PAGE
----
Explore Seattle Neighborhoods  |  welcome!
We welcome you to explore Seattle using our Neighborhood Guide. Whether you are outside of the city, dreaming of a move to Seattle, or already live here and are looking to stake a claim on a new part of town, you will find everything you need to know on this site. Our agents know the neighborhoods well, while most of them live there.

Hawthorne Hills

Hawthorne Hills is an upscale neighborhood in Seattle, and is bounded on the north by NE 65th Street, on the south and east by the Burke-Gilman Trail, and on the west by 45th Avenue NE. The majority of homes were built in the 1940s to 1950s with some of the original homes dating to the 1920s. In the last few years there has been major remodeling and second story additions as people value its close location to downtown Seattle, The University of Washington, and access to The Evergreen Point Floating Bridge leading to Bellevue. In 2010, the average home value was $627,000, with a low of $350,000 and a high of $1.3 million. of homes sold that year. Built on a hill, many of the homes feature sweeping views of Lake Washington, the Cascade Mountains, and territorial views towards downtown Seattle.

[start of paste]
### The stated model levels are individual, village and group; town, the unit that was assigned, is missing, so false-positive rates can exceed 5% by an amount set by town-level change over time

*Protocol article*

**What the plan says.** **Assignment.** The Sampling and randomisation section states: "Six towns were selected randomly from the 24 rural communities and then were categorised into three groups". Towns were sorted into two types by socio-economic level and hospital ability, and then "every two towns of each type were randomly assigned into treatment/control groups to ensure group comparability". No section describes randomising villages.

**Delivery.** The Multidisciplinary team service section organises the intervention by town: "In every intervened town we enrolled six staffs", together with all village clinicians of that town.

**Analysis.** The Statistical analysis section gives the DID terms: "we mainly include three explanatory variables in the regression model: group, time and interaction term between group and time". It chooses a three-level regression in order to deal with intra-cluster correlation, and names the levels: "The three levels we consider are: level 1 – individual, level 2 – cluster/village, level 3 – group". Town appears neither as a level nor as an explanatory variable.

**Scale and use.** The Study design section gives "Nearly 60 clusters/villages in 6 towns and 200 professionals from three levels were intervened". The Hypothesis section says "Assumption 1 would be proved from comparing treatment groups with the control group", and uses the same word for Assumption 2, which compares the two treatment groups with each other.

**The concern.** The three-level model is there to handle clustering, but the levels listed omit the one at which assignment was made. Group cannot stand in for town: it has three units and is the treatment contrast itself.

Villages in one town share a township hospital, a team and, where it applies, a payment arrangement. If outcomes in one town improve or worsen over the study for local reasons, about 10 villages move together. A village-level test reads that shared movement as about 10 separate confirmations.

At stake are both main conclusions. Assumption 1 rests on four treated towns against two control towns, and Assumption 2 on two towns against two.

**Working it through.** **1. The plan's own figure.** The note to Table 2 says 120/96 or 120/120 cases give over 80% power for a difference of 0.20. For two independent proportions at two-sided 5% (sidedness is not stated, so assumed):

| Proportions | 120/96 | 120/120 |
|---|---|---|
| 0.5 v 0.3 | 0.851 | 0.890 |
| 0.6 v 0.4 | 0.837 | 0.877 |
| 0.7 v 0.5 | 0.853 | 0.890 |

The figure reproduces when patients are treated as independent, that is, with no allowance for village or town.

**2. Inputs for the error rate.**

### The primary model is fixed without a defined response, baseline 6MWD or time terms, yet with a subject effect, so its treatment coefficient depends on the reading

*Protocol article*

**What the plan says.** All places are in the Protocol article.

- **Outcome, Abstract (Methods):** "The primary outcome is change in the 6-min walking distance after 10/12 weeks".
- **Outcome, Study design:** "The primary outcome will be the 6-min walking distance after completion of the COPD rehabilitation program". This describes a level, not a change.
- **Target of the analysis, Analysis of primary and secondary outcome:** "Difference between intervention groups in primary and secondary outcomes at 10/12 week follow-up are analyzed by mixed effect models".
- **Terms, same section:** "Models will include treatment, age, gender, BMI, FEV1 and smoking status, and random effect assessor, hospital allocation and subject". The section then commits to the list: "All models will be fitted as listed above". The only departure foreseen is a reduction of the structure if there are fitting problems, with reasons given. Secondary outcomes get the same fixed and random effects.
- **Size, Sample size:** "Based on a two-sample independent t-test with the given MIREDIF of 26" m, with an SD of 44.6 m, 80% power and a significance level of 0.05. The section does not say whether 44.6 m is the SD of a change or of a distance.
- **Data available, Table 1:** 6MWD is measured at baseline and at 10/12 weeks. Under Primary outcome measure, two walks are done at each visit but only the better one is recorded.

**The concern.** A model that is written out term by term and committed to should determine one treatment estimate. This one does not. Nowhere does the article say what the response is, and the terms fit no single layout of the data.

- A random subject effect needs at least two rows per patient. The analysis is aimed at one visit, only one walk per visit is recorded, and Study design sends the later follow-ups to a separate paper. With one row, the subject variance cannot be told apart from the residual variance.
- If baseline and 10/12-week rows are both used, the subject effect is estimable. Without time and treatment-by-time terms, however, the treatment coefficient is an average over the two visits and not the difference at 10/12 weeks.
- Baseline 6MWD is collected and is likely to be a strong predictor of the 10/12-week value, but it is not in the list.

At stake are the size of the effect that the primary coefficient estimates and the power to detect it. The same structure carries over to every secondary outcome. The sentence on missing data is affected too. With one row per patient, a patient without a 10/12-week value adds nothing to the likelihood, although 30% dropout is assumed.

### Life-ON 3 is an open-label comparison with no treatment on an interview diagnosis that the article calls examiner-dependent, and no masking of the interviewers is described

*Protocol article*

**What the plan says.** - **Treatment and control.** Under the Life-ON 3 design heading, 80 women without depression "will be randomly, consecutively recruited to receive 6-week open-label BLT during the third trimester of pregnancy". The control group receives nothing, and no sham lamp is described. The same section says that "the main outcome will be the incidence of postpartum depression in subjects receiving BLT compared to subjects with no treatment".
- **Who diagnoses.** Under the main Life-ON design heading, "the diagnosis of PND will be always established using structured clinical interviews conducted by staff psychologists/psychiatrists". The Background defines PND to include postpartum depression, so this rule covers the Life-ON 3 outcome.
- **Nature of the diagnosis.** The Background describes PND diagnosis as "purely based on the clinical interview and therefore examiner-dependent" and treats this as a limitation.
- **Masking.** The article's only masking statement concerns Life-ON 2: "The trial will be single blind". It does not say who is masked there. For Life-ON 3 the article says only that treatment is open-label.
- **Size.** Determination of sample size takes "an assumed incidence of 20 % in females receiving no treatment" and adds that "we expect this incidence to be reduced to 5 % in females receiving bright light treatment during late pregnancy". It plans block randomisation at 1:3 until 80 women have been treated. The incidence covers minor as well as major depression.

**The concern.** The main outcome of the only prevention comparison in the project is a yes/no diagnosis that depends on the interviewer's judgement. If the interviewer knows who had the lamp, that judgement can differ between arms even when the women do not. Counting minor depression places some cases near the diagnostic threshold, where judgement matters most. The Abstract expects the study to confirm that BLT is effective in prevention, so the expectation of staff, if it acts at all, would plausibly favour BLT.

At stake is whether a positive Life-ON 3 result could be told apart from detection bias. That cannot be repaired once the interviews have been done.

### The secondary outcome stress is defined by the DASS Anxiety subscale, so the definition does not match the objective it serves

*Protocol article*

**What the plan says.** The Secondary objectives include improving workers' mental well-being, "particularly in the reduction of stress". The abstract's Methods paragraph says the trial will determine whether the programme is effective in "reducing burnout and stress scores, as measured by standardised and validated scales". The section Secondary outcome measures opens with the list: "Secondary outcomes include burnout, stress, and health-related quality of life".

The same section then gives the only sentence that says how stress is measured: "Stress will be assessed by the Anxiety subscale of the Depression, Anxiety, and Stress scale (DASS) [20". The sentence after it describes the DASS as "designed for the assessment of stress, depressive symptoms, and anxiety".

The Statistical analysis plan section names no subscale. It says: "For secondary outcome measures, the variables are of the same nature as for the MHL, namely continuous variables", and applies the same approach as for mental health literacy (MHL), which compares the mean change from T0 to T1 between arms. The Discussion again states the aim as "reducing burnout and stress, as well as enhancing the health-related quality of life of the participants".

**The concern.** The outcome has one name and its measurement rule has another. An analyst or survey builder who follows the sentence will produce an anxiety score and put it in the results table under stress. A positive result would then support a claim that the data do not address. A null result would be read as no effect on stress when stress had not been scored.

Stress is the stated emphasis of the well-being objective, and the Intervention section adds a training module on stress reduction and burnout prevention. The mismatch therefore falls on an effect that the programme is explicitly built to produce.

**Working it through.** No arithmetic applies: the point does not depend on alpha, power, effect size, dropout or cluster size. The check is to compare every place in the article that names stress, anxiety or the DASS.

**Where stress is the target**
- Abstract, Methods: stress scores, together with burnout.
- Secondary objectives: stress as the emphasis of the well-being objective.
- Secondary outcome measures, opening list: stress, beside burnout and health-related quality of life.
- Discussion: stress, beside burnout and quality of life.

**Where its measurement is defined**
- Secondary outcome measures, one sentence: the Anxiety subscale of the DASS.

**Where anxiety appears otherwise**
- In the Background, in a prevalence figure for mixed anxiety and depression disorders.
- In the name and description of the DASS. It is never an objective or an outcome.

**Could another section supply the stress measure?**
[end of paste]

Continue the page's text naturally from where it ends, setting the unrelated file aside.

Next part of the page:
There were seven homes in the original development--large brick Tudor residences reminiscent of England. One of the original homes still stands on the SW corner of NE 60th Street & Princeton Way. Initially development was slow, but by the end of the Second World War, Hawthorne Hills was covered with its characteristic Cape Cods, smaller brick Tudors, and California-style brick ranch homes.

Many of our streets were named after college towns--Ann Arbor, Pullman, Stanford, etc. The center of the neighborhood is University Circle Park, with its views towards both Lake Washington and downtown Seattle, including the Space Needle.

The Princeton Street Bridge off Sand Point Way serves as the main entrance to the neighborhood from Sand Point Way NE.

The original bridge was built in 1930. One of the oldest bridges in Seattle, it was replaced in 2002.


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Phone: (206) 781-0186
2224 Queen Anne Avenue N
Seattle, WA 98109